Petitioner testified at this second hearing that when the Sunday visitation started in October of 1985, the children were afraid and asked if they had to go with their mother. He testified that on some occasions when respondent called to say she could not visit the children, the children acted relieved, but that on other occasions when respondent could not exercise visitation the children acted disappointed. Petitioner further testified that it was a "big disappointment" to the children when respondent failed to fulfill her promises to give them certain gifts. He also stated that in addition to failing to give the children Christmas presents, respondent had also failed to send two of the children presents on their birthdays. He testified that since the visitation began, Donna and Samantha have been struggling in school, and that Samantha was required to repeat the third grade. He testified that Donna told him she wished "that all of this, that is this, this court and everything was over with" and that she could not concentrate on school. Petitioner testified that he feels the "ordeal" has upset the children and that the visitation "has hurt the kids more than helped."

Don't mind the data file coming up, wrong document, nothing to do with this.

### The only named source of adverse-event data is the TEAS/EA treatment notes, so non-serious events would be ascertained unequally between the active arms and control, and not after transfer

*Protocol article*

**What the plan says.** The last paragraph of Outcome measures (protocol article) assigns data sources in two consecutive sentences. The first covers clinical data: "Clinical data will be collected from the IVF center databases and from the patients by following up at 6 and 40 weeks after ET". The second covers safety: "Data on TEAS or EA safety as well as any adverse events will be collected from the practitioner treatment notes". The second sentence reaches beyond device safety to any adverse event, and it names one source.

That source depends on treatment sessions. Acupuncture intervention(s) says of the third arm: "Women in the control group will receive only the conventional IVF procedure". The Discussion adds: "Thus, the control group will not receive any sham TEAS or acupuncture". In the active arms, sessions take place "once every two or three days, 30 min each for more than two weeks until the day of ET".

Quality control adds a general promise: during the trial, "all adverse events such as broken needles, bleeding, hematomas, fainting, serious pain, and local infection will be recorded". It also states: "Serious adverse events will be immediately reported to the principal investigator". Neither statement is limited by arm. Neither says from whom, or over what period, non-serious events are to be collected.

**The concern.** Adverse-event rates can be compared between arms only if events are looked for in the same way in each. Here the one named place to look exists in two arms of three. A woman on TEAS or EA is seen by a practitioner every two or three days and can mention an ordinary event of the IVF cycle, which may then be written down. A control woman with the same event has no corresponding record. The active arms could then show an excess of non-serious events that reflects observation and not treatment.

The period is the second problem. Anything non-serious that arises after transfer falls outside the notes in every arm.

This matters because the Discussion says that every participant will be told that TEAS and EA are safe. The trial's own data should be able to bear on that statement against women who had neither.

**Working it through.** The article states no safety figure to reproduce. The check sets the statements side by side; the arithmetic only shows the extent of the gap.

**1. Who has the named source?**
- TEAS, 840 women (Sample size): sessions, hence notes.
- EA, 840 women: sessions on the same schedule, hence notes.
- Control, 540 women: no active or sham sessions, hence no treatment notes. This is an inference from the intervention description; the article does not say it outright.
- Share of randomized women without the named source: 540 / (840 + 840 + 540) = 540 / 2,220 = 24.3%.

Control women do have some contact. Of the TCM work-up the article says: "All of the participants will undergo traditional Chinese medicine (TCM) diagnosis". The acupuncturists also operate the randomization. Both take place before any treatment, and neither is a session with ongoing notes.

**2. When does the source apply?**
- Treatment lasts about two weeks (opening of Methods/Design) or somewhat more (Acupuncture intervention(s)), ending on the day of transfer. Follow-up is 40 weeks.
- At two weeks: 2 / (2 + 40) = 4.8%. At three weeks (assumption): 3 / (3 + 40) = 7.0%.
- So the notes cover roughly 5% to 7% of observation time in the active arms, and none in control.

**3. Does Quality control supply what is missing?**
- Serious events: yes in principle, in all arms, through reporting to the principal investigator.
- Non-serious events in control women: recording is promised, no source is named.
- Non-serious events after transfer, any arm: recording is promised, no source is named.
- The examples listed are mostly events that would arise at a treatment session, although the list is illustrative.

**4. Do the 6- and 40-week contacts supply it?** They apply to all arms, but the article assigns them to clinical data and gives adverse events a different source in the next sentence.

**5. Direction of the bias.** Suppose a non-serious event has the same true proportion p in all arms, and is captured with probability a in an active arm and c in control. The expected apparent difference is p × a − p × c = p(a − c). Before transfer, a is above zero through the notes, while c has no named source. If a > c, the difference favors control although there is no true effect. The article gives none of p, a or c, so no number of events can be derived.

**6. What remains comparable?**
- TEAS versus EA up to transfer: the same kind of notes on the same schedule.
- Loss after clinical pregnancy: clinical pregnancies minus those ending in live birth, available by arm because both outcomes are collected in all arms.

The trial court also interviewed the three children in chambers with counsel present. The court asked Donna, age 11 at the time of the hearing, how the visitation had been going. Donna replied, "Not very good. She is not doing nothing [ sic] with us." Donna told the court she did not want to go with her mother during the visitation periods, and explained that although her mother would take them swimming and roller skating, she would not personally participate but merely watched the children. Samantha, age nine at the time of this hearing, told the court she did not enjoy the visits with her mother, saying, "She doesn't play with us or anything." Samantha also told the court she did not look forward to the visits because she did not want to leave her baby brother, a child born to her father's second marriage. Nicholas, age seven, indicated he did not enjoy the visits, complaining that when the children asked their mother to play with them, she would say "No." The children stated that respondent's new husband, whom they called Mike, did play with them and they enjoyed his company.